What does the Xbox One’s new “No Second-Hand” games policy mean to you?

For some time now, one of the biggest fears in the gaming community has been that Microsoft, and for a while even Sony, would implement some sort of Draconian locking system, which would prevent console owners from either trading in or even loaning their games to a friend.

All of our worst fears have just been realised when Microsoft made it official last night post-conference that they would in fact be tying video game licenses directly to your Xbox Live Gamertag. Couple that with the fact that if you do give your game to a friend, he/she will have to fork out an additional fee to Microsoft before they are able to enjoy their new favourite game.

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What does this mean for the already ailing video game industry? With piracy running rife amongst the consumers who complain that video game prices are simply “too high” to afford and the only other legal alternative having been the option to pop down to the nearest video game exchange shop and picking up a pre-played copy of their sought after title on their favourite platform, this might serve to create a much larger divide between Microsoft and it’s customers.

Several of the gamers I follow on Twitter have already stated overtly that because of this, and Microsoft’s move away from backwards compatibility that they would not be picking up the Xbox One at launch or not at all. Sony’s PlayStation 4 is really looking like a viable alternate option at this stage as no mention of a Draconian license locking system has been announced, but Sony hasn’t revealed all their cards yet as is evident with their lack of physical console during their announce event in February.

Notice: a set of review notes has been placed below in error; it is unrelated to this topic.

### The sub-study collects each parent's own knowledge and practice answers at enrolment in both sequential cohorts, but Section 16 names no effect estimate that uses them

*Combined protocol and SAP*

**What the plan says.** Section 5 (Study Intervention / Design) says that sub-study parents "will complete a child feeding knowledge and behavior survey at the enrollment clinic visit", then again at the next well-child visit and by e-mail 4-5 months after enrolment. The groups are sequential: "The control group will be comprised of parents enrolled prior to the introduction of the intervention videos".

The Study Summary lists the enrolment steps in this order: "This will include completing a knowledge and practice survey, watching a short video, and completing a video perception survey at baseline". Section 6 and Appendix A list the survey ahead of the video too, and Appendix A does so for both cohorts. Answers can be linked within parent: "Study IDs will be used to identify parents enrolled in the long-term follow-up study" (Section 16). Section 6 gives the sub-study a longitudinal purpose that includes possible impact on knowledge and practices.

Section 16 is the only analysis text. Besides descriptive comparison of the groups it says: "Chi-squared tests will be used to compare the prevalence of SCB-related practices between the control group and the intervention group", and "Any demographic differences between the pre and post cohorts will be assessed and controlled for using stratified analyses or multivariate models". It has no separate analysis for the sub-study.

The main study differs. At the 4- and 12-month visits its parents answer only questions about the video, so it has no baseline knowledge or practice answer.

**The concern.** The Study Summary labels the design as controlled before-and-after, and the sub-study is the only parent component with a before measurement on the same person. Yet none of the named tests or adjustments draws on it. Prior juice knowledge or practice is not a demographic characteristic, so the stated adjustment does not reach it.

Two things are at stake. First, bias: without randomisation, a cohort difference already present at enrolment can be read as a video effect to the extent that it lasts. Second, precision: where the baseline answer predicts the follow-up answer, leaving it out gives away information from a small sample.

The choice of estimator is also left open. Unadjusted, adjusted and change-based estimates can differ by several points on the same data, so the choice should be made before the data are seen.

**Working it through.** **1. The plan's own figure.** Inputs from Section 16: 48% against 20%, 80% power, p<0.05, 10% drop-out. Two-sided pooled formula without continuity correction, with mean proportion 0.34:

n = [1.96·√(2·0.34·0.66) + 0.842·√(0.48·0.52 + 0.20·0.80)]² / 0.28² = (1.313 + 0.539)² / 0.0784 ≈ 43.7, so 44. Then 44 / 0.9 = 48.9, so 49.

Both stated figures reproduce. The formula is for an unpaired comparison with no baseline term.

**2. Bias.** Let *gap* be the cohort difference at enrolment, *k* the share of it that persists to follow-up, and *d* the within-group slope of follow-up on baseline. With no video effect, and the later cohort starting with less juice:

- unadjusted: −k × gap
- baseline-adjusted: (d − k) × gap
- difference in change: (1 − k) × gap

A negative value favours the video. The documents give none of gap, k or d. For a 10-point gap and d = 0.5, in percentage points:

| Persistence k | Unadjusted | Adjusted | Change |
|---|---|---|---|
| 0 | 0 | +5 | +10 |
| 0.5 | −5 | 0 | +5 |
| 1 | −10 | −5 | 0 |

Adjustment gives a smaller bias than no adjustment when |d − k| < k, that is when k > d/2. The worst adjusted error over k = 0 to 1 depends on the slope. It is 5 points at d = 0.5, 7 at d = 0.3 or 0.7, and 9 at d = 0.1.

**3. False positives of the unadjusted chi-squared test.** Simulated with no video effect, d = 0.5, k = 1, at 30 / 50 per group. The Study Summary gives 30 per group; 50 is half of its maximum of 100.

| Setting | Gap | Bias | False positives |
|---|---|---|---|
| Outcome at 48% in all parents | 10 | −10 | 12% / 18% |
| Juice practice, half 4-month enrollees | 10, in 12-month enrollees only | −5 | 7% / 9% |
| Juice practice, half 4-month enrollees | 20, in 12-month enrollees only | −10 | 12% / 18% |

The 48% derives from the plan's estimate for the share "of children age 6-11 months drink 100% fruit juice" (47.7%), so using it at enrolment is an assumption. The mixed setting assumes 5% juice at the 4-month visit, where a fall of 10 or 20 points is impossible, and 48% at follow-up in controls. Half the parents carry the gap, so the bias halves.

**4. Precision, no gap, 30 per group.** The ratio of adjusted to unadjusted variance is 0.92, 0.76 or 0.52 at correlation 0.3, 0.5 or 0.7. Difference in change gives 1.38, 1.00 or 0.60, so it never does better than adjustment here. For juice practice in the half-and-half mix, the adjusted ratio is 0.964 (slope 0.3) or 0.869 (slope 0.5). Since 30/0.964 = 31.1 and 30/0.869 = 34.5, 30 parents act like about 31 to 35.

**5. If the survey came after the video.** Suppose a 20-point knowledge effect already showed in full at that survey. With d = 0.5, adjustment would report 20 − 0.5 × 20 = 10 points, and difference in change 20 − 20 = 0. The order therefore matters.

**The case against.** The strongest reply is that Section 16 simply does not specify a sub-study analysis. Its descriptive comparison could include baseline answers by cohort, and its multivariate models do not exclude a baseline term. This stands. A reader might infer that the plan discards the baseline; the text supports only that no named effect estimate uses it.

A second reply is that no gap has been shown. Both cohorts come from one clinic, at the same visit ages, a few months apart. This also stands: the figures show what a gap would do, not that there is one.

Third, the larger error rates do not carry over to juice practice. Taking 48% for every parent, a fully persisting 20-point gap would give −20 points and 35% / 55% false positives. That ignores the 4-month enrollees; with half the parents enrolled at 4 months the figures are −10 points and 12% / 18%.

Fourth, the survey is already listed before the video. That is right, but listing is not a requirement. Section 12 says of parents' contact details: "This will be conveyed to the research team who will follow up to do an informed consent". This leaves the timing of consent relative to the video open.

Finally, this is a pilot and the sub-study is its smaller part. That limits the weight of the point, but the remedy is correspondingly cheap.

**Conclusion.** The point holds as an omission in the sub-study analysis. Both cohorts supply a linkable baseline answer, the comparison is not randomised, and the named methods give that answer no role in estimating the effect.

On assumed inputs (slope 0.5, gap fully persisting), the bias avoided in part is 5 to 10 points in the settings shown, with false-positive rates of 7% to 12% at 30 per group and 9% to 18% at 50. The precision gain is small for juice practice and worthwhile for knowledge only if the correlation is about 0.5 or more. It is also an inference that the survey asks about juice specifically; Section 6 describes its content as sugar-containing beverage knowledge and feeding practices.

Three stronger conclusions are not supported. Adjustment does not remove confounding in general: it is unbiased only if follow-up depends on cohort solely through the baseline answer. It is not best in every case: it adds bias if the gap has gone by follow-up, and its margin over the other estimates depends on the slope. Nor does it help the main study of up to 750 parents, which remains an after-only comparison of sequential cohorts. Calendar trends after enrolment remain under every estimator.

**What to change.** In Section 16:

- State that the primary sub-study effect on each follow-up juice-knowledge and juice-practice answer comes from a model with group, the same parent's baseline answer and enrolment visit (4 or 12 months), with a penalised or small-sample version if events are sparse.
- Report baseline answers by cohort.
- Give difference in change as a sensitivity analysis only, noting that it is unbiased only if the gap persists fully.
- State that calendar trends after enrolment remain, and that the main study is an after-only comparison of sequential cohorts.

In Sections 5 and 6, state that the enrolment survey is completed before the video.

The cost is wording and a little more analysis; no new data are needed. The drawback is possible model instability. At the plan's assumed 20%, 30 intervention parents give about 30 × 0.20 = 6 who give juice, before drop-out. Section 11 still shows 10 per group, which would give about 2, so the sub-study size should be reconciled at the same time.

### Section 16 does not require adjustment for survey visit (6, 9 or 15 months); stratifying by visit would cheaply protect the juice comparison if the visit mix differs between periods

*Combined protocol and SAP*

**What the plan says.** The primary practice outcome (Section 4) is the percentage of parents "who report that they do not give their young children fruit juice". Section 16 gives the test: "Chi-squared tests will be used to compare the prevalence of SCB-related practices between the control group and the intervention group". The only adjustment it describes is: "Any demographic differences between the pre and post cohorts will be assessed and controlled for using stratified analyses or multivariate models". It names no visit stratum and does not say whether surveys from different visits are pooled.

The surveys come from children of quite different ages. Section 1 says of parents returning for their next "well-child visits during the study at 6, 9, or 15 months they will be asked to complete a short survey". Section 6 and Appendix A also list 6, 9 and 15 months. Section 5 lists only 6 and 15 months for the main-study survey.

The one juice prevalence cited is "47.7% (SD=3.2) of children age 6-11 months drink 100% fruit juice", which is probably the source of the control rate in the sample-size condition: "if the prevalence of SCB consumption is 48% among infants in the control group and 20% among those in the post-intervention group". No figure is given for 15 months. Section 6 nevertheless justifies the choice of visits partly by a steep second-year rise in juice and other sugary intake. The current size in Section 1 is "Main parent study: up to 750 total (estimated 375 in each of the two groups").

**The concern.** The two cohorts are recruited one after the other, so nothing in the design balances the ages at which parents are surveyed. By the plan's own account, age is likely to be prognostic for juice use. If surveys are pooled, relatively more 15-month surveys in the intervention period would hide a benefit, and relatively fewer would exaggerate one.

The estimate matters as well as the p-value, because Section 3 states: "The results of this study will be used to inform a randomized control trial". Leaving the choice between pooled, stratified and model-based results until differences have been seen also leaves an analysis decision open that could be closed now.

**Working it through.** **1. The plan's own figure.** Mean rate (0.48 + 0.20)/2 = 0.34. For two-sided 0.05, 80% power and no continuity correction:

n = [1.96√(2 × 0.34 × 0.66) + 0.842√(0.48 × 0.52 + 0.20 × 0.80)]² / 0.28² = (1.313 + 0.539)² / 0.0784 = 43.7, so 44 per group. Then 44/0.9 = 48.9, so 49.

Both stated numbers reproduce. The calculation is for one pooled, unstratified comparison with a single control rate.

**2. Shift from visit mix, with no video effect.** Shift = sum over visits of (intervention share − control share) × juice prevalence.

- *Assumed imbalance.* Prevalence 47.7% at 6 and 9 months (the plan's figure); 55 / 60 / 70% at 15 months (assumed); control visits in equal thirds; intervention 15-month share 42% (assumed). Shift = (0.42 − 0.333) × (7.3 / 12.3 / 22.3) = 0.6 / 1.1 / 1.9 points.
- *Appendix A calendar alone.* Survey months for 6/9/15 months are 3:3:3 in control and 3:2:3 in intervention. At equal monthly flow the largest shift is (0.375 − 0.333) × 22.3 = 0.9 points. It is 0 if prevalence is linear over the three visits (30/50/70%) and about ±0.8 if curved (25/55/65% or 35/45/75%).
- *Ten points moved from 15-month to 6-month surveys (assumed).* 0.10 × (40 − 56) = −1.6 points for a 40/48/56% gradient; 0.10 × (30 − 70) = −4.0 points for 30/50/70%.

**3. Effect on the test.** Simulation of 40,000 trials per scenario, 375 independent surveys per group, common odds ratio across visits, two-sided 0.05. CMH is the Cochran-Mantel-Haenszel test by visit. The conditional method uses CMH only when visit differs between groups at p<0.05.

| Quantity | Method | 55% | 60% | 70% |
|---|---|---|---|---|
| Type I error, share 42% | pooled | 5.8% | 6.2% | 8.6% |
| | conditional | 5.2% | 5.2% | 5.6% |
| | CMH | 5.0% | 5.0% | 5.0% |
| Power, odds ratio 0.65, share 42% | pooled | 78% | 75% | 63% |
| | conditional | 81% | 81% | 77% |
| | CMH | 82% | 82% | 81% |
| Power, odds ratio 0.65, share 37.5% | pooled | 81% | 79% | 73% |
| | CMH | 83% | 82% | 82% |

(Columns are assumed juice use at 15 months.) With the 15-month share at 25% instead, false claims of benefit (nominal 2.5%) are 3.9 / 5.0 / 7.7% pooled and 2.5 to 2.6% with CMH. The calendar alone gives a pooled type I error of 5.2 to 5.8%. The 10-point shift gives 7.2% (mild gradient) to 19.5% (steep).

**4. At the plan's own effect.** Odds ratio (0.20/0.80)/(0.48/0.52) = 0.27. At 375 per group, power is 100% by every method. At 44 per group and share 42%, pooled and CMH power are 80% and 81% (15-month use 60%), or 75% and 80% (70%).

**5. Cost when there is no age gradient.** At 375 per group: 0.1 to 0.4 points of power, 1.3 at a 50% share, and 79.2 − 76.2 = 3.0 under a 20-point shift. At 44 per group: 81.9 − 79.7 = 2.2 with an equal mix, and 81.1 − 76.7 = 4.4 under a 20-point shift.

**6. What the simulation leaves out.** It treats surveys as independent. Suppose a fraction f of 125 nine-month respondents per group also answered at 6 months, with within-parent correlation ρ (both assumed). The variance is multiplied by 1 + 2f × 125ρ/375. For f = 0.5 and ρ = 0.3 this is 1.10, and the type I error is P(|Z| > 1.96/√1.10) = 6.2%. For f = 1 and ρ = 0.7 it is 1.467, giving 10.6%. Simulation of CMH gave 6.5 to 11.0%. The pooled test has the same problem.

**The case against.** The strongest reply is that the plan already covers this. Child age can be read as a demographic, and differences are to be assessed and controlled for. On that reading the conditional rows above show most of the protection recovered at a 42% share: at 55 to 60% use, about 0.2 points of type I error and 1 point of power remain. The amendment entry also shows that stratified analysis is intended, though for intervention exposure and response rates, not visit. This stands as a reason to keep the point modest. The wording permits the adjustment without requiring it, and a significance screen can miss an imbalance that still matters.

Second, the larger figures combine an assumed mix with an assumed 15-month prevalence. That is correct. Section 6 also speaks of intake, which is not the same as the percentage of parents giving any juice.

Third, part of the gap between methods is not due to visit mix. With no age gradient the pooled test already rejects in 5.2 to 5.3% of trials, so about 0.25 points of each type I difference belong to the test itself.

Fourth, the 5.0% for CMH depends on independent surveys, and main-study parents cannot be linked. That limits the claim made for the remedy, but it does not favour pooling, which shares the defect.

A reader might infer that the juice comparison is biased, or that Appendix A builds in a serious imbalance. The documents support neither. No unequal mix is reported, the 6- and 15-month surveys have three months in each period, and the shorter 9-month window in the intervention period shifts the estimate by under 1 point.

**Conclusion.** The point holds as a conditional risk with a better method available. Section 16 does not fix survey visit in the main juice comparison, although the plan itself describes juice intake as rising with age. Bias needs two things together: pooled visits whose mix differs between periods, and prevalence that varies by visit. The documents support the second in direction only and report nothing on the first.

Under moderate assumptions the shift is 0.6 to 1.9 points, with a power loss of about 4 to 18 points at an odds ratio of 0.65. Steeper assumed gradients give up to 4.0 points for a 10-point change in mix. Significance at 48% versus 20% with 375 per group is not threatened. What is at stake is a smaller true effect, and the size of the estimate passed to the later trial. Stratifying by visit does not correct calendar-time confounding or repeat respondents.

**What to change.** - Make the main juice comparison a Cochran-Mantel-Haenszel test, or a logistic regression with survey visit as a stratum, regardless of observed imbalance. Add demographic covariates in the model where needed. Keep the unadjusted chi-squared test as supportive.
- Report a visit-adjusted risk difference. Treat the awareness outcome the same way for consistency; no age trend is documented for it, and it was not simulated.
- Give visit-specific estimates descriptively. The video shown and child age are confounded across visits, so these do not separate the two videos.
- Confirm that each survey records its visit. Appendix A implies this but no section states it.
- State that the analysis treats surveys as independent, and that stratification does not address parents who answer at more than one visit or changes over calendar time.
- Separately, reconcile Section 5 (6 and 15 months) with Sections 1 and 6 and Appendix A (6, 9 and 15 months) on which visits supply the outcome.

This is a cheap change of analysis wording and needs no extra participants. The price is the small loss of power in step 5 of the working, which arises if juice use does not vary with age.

So the jury is out, without all the facts, gamers are still very confused as to what will be happening with the upcoming generation of video games.

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Perhaps a viable option would be the Ouya with it’s Current-Gen system specs, but that is also out considering the console will most likely only work on a digital medium.

There doesn’t seem to be any concrete evidence to support that we will in fact really OWN the games we buy in the next generation as the term “own” implies you can do what you want with the property you bought. At this stage it feels as if we will be renting the game instead of owning it, which might not be taken too well by gamers.

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This is quite scary if you think about it. Is this the world we can expect to be living in in the future?

Share your thoughts in the comments below.

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Freelance reporter for ITF Gaming. Quirky and concise. Strange and precise. Awkward hugger extraordinaire.

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